Charles Pinckney Federalist Charles Pinckney ran on Adams' Federalist ticket. Previously, he had served as Minister to France, and was a well-known politician, hailing from South Carolina. Running with Adams, Pinckney earned 64 electoral votes. This was not enough, and Pinckney would go on to run again in the election of 1804.
John Jay Federalist John Jay had a substantial career in government. Jay was the first Chief Justice of the United States and Secretary of State under Washington. At the time of the election, he was Governor of New York. Ironically enough, John Jay did not even consider himself a candidate in the election of 1800, however, he did receive one electoral vote. Jay had an active political career, but his presence was little felt in the presidential election.

Extended Activity

Have students create a character map of another presidential election. Students should include the same topics, including party affiliation, ideas, etc. This will allow students and teachers alike to compare with the election of 1800, and demonstrate its particular significance.

The Election of 1800 - Candidates

Example

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5 Ws of the Election of 1800

Using a spider map, students will outline the election of 1800 by examining the 5 Ws of the election. By researching these basic subjects, students will gain a general understanding of the candidates and their political beliefs, allies, and party affiliation. Students will be able to explain and analyze these basic subjects, apply them to their understanding of the electoral process, and describe how this process unfolded in the 1800 elections.

Example Election of 1800 5 Ws


WHO was involved in the Election in 1800?


There were five candidates receiving electoral votes in the election. Thomas Jefferson, of Virginia; John Adams, of Massachusetts; Aaron Burr, of New York; Charles Pinckney, of South Carolina; and John Jay, also of Virginia. Jefferson initially tied Aaron Burr, at 73 electoral votes each, before winning in a House of Representatives vote.

WHAT was the political significance of the Election in 1800?


The election of 1800 was significant for several reasons. For one, it was a major, peaceful transfer of power between two different political factions. In addition, the election exposed serious flaws in the electoral system, and because of it, issues were addressed by the ratification of the 12th amendment.

WHERE did the Election of 1800 occur?


Voting took place across the then very young United States. Kentucky and Tennessee had been admitted to the Union, and people out west were now participating in politics. The eventual count, and tie breaking vote, happened in Washington, D.C. where Jefferson also accepted his nomination.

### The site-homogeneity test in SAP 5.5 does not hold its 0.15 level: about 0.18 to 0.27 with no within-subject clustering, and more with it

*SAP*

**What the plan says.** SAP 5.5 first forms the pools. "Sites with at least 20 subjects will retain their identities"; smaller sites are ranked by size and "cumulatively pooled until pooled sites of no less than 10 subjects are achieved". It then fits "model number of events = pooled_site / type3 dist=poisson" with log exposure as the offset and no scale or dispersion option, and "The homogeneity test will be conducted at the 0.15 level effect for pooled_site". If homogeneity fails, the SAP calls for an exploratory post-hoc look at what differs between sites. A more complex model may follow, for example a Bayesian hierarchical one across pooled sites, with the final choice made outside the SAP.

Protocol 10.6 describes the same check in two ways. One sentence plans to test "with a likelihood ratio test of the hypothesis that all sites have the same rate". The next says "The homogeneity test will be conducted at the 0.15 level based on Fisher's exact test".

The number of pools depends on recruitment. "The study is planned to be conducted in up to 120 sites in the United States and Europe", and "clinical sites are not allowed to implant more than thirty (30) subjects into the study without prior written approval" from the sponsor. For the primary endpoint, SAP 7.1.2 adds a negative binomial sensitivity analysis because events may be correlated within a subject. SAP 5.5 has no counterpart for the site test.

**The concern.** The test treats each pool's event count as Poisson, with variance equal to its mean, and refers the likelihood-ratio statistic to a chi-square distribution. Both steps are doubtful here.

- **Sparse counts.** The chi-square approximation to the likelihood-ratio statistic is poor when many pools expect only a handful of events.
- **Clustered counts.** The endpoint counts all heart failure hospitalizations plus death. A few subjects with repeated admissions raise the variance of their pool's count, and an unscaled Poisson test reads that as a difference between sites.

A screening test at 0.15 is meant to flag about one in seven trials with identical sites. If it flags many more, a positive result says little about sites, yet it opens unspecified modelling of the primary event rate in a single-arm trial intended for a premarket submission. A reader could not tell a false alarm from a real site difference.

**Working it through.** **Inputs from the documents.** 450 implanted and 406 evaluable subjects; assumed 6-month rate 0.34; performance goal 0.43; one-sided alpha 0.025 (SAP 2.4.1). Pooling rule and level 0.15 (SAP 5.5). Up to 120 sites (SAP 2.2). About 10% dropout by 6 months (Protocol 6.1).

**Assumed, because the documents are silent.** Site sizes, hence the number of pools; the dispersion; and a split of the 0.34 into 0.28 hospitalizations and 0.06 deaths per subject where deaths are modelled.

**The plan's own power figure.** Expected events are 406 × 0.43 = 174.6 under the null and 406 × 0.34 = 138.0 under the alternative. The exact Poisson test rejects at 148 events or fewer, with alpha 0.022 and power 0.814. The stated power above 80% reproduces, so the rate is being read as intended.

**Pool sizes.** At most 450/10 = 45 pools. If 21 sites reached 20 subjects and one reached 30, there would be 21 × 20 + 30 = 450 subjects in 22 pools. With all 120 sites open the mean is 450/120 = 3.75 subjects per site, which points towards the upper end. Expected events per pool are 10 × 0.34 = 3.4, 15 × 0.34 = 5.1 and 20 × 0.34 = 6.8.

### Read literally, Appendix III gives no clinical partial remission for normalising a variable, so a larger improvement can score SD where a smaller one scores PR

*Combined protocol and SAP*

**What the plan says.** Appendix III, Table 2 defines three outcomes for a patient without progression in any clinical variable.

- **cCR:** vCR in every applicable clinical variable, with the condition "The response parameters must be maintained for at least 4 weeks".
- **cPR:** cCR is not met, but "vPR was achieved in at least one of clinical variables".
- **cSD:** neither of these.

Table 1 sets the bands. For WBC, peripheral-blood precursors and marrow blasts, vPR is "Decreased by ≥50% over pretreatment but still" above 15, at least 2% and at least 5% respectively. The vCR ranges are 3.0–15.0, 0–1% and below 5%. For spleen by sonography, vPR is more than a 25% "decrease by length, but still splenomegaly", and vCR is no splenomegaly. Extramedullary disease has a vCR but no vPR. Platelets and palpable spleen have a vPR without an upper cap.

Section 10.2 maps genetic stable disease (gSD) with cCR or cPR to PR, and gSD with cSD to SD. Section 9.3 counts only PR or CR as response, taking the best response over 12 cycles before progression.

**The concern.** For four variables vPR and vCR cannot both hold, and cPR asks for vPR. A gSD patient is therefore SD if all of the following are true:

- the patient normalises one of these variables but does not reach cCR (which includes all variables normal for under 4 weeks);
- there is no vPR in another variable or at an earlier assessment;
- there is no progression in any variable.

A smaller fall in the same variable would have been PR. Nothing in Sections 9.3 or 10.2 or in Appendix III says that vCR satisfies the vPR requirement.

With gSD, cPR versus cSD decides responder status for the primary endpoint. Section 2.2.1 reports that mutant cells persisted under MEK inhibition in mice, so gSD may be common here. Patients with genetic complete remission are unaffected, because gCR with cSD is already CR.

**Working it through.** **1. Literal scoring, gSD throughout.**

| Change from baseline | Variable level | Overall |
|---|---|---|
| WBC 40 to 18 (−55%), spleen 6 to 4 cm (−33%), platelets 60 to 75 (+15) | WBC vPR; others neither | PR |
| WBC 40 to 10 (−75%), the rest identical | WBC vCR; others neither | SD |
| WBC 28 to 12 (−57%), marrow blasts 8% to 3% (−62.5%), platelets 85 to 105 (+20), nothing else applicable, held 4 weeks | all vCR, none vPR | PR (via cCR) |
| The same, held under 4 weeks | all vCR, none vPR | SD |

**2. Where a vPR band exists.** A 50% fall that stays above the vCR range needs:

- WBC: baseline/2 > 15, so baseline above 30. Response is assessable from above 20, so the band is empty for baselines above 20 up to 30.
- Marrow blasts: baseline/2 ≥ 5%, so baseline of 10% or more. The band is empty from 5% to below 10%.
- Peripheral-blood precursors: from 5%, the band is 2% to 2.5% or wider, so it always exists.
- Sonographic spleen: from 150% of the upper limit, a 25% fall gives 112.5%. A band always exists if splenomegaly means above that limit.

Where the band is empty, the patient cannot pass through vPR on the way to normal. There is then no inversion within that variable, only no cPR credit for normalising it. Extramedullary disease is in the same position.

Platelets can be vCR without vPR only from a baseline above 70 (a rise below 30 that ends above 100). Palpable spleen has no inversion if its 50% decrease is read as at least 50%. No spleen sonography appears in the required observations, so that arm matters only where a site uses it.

WHEN did the Election of 1800 occur?


The election of 1800 of course occurred throughout the year of 1800. Elections were conducted in 1800, and after the initial count on February 11th, Jefferson won the tie break on February 17th, 1801. The election also served as a rematch of the presidential election in 1796, pitting Adams against Jefferson.

WHY was the Election of 1800 important?


The Election of 1800 is important for many reasons. The election itself was heated, and even ended in a tie. Because of this, for the first time, deciding the president fell to the House of Representatives. Because of political allegiances and strife, Jefferson was voted president. The election served as a stride towards true republican democracy.



Extended Activity

Have students create a spider map on the 5 Ws of another election. Make sure to include the candidates, their political affiliation, and the results of the election. Compare and contrast both elections to generate discussion and debate.


The Election of 1800 - 5 Ws

Example

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Comparative Grid: Federalists vs. Democratic-Republicans

To analyze and compare the two political factions involved in the election of 1800, have students use a grid storyboard to outline each party’s viewpoints. Students will be able to compare, analyze, and synthesize what ideas and ideologies defined each political party, and further understand why the election of 1800 is a “revolutionary” transfer of power. Examining the differences between each will deepen discussion on why a transfer of power with no violence or bloodshed was considered revolutionary.


Federalists Democratic-Republicans
Political Ideology Federalists held a strong political viewpoint on how government should be operated. They remained loyal to ideas of peaceful elections, protection of wealth, healthy foreign relations, implied powers, and institutions like a national bank. Federalists appealed greatly to businessmen and bankers, who believed and practiced their economic visions. Democratic-Republicans believed strongly in individual rights, states rights, and a weaker central government. Their ideas centered around expansive ideas of liberty, equality, and democracy. In addition, they favored strong ideas of republicanism, fearing the U.S. would fall to elitist, monarchical powers held in the opposing Federalist Party.